Disunion! The Coming of the American Civil War, 1789-1859

By Elizabeth R. Varon | Go to book overview

2
We Claim Our Rights
THE ADVENT OF ABOLITIONISM

As America approached its fiftieth birthday, the “triumphal” 1824–25 tour of Revolutionary War hero the Marquis de Lafayette served as the occasion for a public outpouring of pride and optimism—and of praise for the inestimable benefits of the glorious Union. Albert Gallatin, former secretary of the treasury and U.S. minister to France, welcomed Lafayette to Uniontown, New York, with a speech proclaiming that America could now boast “a distinguished rank amongst the nations of the earth.” The nation had “attained a height of prosperity unequalled, within so short a period, in the annals of mankind. Her villages are now populous cities; her ships cover the Ocean; new states have, as by magic, arisen out of the wilderness; her progress in manufactures, in arts, in internal improvements, latterly in science and literature, has kept apace with that of her wealth.” Gallatin concluded that “the present generation has proved worthy of their fathers.”1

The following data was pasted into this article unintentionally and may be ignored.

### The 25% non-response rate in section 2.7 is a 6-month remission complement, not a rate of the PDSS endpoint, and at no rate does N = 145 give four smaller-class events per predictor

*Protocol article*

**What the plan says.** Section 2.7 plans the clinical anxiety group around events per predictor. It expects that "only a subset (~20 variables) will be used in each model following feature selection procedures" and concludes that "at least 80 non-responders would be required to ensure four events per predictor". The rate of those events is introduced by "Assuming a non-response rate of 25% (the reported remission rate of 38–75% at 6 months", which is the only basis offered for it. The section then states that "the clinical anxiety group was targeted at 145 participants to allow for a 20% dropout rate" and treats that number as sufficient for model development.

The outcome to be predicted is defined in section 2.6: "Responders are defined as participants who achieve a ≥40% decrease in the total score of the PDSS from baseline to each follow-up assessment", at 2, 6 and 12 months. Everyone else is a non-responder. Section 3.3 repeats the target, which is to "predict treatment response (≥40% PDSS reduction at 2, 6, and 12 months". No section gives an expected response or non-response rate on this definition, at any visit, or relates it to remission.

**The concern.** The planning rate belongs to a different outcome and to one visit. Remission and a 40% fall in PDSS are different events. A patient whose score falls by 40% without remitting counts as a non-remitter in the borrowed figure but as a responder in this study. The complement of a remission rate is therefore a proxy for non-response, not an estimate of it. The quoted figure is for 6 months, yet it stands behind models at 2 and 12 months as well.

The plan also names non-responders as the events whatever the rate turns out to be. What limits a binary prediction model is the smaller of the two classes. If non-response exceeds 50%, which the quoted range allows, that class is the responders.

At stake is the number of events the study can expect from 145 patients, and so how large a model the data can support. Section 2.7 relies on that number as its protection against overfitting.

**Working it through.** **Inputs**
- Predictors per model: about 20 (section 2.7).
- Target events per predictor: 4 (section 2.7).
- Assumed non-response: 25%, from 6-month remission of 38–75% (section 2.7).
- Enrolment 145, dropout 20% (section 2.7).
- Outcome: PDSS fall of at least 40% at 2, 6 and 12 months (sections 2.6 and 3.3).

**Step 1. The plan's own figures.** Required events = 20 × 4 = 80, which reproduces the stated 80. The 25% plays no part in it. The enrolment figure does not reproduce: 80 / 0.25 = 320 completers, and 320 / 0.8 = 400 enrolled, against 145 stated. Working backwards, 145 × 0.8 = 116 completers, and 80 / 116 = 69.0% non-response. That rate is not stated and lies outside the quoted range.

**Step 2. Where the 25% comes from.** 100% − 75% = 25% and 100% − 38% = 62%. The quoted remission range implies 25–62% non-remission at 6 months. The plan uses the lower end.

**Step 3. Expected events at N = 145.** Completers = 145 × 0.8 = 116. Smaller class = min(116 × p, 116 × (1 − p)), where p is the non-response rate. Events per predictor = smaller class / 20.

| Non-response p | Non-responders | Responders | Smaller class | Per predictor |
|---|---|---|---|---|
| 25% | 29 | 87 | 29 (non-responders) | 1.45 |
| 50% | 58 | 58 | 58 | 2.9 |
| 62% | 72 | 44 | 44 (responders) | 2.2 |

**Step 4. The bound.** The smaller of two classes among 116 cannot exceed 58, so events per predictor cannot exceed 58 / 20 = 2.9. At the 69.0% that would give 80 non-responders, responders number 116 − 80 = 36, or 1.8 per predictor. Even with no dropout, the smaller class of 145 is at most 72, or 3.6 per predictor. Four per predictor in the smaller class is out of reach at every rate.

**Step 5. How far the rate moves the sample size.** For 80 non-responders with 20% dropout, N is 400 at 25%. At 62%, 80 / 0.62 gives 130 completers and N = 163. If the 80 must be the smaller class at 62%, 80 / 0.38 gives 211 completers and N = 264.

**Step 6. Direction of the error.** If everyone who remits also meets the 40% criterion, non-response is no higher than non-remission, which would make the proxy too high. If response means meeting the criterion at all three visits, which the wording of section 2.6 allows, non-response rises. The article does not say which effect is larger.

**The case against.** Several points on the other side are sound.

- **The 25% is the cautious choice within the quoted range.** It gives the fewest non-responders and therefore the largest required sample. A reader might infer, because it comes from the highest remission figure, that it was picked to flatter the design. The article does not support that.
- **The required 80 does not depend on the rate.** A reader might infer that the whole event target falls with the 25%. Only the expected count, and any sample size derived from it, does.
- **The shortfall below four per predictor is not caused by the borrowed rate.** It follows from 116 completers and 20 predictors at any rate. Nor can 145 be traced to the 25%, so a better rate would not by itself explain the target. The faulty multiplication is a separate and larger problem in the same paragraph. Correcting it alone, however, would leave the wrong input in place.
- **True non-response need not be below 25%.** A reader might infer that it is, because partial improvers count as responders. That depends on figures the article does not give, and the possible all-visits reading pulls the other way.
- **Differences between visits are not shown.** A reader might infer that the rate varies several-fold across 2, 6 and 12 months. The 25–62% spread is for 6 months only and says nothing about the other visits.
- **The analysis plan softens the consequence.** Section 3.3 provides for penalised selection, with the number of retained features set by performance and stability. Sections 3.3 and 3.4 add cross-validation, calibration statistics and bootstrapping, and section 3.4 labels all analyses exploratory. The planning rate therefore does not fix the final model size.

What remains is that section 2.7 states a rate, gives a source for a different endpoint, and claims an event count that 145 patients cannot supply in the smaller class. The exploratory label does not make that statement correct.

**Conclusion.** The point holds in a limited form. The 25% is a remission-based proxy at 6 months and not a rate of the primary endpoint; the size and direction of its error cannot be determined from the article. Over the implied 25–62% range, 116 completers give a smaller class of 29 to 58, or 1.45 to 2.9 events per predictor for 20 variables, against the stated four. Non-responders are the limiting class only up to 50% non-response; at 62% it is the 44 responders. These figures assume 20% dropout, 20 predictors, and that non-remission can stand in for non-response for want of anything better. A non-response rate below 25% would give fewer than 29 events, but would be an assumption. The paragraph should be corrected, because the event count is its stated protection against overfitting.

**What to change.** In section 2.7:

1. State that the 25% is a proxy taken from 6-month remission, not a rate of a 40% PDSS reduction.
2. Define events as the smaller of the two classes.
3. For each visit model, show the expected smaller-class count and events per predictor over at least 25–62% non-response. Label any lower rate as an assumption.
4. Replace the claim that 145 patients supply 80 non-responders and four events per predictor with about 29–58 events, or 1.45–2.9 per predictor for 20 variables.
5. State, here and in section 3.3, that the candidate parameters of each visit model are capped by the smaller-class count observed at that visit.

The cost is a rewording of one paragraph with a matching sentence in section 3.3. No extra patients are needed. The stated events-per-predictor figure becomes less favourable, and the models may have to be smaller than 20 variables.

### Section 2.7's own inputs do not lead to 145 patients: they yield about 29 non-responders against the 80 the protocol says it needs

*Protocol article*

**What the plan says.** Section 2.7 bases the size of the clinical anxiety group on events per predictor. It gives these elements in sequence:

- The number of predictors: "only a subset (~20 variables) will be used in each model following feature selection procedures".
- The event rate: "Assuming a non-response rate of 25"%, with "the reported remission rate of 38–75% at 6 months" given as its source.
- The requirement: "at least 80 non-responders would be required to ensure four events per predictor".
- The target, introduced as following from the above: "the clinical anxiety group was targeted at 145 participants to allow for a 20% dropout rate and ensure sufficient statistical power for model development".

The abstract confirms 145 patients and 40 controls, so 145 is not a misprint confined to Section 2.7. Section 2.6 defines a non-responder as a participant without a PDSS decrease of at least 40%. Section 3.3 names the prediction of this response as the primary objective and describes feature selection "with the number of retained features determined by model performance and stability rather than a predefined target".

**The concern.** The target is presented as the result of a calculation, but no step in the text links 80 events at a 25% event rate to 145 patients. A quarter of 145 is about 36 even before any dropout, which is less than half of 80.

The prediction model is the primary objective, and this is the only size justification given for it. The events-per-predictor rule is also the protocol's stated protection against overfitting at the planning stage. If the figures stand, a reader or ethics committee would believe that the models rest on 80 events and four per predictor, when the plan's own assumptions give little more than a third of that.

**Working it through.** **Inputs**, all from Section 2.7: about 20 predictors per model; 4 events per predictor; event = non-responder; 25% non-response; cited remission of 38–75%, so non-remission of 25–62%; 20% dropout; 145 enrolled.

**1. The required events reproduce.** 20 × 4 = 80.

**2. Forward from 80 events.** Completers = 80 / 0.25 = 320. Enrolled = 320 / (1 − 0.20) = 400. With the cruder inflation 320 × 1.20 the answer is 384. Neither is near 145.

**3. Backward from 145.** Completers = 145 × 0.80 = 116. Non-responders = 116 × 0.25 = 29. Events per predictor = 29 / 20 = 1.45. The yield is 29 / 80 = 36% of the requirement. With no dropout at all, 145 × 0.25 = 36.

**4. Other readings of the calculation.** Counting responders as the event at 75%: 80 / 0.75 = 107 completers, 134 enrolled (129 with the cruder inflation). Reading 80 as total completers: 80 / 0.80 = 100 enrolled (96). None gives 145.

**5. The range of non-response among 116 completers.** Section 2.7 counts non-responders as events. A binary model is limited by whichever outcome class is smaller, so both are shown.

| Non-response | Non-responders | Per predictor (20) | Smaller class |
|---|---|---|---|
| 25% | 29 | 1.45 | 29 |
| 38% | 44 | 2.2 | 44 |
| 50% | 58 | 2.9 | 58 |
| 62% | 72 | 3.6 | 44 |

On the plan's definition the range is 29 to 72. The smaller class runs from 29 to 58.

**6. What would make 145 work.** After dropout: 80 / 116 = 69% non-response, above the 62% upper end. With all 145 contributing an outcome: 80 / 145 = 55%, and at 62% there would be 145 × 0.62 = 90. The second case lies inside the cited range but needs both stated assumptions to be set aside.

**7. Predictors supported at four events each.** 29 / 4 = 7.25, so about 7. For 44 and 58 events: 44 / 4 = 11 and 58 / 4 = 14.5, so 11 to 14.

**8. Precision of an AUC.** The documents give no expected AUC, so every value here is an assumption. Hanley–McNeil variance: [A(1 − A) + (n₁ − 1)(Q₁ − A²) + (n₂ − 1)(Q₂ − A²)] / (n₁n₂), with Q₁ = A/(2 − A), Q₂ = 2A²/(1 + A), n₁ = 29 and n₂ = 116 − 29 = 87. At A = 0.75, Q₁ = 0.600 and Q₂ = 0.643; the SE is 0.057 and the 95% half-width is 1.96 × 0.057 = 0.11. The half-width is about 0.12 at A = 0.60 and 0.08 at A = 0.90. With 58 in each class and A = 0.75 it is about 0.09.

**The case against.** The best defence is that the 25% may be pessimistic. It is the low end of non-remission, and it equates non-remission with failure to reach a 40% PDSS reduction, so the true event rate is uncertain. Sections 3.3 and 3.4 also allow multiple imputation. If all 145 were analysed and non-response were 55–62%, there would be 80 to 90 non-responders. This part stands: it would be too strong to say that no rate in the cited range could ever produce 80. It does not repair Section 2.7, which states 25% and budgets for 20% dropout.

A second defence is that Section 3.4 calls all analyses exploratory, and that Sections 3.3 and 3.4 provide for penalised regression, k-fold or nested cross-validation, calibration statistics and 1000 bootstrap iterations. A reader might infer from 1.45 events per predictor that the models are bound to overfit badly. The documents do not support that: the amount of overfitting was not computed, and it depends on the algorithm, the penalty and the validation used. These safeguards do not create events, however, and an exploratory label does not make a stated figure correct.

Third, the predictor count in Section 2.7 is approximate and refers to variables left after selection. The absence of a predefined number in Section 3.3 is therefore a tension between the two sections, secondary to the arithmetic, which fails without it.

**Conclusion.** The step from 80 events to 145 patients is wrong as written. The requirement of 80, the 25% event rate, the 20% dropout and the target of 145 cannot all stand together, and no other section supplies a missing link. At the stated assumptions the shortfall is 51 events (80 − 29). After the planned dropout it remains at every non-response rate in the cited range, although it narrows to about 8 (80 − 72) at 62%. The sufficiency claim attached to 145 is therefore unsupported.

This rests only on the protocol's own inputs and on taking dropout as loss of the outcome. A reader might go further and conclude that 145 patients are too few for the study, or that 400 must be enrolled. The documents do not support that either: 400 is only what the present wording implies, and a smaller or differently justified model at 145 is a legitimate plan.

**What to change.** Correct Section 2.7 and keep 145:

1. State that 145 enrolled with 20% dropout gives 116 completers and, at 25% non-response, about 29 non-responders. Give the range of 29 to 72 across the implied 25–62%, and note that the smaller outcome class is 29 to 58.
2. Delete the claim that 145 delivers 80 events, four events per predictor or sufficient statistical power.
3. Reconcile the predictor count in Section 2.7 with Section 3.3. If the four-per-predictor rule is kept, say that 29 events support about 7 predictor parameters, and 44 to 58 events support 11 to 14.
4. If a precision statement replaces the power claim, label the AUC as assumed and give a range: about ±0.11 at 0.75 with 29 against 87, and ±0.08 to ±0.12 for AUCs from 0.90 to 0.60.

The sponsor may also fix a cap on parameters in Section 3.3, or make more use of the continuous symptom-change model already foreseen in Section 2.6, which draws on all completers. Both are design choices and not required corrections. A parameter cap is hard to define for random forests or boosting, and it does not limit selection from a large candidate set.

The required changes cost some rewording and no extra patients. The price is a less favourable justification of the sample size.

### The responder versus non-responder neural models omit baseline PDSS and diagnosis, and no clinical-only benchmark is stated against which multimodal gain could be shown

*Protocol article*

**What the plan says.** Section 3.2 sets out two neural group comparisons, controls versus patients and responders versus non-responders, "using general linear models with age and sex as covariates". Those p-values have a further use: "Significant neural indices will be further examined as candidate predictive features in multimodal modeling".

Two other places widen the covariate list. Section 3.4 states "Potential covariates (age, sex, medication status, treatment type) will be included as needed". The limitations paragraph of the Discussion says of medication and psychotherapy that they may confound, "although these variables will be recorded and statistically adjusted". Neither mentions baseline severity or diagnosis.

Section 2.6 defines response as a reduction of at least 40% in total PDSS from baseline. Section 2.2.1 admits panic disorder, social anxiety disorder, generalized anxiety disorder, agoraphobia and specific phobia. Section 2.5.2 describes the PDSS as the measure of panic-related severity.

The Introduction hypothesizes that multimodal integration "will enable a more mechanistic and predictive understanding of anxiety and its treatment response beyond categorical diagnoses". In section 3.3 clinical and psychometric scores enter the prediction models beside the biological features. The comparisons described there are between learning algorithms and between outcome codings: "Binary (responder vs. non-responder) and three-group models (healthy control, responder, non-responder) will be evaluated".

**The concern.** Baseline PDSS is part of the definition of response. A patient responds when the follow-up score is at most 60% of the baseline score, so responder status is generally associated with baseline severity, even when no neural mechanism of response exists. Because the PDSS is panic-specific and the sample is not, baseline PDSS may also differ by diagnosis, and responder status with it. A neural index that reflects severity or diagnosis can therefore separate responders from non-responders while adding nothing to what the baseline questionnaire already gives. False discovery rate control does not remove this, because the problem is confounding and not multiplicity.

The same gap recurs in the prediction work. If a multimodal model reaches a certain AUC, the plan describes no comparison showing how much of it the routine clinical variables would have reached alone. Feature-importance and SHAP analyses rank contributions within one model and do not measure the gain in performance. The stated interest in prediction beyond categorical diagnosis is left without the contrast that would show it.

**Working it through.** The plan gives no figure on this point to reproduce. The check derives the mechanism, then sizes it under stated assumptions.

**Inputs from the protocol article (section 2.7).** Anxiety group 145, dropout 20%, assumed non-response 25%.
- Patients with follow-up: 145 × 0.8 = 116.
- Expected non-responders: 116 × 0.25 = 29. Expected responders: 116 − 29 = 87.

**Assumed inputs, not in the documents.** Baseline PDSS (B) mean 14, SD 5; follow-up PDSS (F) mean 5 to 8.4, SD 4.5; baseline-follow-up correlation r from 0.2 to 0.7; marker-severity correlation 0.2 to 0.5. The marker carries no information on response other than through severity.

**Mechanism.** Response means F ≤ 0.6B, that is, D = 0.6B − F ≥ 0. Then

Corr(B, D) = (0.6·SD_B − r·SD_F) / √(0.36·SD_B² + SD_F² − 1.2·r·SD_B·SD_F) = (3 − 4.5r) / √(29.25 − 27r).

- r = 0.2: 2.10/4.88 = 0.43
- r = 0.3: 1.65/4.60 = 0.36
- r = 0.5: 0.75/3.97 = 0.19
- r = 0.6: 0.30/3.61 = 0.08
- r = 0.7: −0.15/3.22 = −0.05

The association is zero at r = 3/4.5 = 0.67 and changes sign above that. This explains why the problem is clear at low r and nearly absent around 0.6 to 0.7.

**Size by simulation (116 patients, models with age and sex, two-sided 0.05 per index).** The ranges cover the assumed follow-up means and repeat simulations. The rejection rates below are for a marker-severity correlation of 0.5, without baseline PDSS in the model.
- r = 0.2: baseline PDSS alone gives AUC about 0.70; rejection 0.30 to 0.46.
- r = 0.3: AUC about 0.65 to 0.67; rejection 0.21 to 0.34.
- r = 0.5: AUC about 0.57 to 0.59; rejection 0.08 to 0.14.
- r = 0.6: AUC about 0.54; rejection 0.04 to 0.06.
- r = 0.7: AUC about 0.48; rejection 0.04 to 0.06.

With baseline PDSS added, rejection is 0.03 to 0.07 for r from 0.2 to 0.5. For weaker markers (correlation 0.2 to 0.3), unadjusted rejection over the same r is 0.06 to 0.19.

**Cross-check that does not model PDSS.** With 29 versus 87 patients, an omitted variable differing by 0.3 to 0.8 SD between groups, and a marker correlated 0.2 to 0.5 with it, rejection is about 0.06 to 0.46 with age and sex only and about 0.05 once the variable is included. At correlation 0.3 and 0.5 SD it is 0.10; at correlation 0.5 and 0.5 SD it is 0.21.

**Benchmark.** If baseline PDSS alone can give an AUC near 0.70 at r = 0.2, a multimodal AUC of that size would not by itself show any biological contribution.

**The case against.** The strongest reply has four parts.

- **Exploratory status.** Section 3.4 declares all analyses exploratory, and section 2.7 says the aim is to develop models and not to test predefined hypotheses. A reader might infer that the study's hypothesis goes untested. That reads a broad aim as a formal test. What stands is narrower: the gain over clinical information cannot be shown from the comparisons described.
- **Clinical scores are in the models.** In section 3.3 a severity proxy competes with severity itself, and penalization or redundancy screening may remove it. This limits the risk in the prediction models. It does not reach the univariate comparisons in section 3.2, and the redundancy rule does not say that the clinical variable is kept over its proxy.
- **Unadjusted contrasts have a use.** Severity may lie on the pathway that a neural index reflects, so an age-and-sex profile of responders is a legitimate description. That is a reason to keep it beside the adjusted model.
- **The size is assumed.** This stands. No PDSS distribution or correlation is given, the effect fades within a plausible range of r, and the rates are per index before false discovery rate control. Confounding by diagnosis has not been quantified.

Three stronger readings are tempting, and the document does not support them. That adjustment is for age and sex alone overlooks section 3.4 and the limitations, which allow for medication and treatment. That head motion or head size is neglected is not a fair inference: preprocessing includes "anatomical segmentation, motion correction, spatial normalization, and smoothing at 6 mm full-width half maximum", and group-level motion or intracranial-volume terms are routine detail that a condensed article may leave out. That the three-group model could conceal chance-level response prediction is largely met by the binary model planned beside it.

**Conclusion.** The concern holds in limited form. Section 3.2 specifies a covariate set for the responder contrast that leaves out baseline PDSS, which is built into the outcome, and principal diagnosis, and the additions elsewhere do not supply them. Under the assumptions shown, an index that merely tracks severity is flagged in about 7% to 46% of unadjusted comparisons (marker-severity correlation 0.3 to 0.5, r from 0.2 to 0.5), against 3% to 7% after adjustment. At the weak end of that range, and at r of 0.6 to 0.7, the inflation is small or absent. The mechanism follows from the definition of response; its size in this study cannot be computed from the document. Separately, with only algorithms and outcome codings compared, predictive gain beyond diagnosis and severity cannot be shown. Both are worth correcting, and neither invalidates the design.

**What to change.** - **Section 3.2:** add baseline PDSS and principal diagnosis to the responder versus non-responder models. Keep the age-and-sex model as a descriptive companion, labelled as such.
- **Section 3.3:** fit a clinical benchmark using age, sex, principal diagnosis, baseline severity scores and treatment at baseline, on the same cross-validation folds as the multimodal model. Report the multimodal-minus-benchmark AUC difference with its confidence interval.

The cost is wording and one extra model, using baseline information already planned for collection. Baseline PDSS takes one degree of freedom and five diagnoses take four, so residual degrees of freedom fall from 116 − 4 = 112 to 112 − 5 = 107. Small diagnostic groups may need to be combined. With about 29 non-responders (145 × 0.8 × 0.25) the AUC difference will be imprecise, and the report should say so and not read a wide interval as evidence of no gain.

Americans had much cause to wonder at their progress; “since the Revolution, the nation's population and territorial expanse had more than doubled,” Eric Foner notes. But as Gallatin, a battle-scarred veteran of the partisan warfare of the early republic, knew all too well, Americans also had much cause for anxiety. His notion that the present generation had “proved worthy” was as much a wish as an assessment, for that generation was

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